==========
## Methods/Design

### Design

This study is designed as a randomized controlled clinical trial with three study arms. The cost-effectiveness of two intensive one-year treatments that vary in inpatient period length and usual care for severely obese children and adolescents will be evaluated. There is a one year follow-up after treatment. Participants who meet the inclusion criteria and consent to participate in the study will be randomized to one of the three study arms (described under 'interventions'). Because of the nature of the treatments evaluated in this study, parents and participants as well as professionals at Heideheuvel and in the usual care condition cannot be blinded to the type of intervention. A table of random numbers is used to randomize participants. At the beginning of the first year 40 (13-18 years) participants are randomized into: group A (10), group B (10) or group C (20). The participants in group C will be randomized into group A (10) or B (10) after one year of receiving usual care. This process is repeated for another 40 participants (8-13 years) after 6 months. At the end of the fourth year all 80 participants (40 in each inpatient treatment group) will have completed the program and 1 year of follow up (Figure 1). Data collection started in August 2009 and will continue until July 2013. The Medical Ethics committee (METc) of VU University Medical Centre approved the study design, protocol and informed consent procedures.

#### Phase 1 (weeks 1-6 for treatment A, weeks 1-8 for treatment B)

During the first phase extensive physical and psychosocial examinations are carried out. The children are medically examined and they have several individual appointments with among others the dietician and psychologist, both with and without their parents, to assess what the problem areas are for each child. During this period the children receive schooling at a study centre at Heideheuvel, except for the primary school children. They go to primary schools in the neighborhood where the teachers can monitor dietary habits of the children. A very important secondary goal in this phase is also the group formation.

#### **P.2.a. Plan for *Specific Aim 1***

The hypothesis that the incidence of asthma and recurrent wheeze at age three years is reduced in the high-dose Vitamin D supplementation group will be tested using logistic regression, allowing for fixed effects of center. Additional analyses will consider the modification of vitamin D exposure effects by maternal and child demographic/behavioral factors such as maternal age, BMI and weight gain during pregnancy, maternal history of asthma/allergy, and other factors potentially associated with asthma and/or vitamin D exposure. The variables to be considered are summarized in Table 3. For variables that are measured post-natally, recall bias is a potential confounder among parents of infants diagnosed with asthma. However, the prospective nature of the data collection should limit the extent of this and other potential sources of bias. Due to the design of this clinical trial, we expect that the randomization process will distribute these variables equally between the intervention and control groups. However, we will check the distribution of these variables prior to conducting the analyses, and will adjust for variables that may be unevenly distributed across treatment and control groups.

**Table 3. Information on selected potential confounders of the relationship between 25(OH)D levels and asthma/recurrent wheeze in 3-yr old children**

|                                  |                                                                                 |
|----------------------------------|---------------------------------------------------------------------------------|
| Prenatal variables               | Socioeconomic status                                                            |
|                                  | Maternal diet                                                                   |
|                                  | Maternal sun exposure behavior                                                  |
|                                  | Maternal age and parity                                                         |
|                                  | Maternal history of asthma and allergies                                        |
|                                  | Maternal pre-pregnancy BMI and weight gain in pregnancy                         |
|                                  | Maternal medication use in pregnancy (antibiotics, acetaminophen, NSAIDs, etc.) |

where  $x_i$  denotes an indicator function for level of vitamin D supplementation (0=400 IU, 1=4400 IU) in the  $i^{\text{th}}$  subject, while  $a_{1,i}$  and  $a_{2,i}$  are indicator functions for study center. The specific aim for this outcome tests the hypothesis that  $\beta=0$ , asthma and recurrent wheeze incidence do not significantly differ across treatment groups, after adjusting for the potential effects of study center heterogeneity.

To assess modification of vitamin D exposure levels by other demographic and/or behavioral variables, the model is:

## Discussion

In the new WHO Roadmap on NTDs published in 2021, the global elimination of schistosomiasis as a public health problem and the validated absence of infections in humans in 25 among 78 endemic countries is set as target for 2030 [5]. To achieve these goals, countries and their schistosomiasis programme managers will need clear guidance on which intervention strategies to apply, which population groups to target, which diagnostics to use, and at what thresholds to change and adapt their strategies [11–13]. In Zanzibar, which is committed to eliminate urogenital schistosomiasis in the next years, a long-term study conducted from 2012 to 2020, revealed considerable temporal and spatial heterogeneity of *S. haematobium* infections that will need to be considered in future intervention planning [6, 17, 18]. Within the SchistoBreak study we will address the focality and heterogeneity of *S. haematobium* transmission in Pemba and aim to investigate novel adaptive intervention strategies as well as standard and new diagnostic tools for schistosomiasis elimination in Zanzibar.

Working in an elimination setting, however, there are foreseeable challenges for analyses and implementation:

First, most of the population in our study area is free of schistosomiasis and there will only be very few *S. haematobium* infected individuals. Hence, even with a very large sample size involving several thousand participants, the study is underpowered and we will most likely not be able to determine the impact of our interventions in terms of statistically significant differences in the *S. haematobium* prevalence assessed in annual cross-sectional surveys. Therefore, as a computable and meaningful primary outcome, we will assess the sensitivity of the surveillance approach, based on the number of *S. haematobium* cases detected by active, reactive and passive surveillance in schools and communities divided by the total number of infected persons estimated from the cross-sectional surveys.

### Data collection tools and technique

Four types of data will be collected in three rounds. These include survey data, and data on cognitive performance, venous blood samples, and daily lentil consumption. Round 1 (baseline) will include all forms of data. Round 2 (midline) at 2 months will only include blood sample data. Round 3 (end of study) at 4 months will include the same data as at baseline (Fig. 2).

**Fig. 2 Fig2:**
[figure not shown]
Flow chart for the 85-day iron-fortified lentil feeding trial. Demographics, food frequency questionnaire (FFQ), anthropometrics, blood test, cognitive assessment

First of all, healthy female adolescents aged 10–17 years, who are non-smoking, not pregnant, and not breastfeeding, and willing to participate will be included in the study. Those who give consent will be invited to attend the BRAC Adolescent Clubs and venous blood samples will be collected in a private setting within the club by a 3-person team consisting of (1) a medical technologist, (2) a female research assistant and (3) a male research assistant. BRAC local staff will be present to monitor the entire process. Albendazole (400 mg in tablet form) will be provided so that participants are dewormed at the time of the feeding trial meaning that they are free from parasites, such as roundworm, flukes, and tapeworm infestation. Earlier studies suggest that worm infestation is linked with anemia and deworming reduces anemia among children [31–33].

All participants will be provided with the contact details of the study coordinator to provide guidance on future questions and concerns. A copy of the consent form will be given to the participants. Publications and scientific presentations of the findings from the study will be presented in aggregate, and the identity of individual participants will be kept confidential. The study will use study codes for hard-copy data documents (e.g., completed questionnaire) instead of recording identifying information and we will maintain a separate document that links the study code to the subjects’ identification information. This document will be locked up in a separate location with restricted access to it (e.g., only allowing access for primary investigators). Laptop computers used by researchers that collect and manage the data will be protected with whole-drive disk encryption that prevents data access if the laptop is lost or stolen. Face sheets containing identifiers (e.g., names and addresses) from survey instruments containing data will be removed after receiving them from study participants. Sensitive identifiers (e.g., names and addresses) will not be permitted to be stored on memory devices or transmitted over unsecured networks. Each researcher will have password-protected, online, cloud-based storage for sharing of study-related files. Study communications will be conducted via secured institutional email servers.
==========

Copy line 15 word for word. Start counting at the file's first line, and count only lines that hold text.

|                                  | Maternal history of asthma and allergies                                        |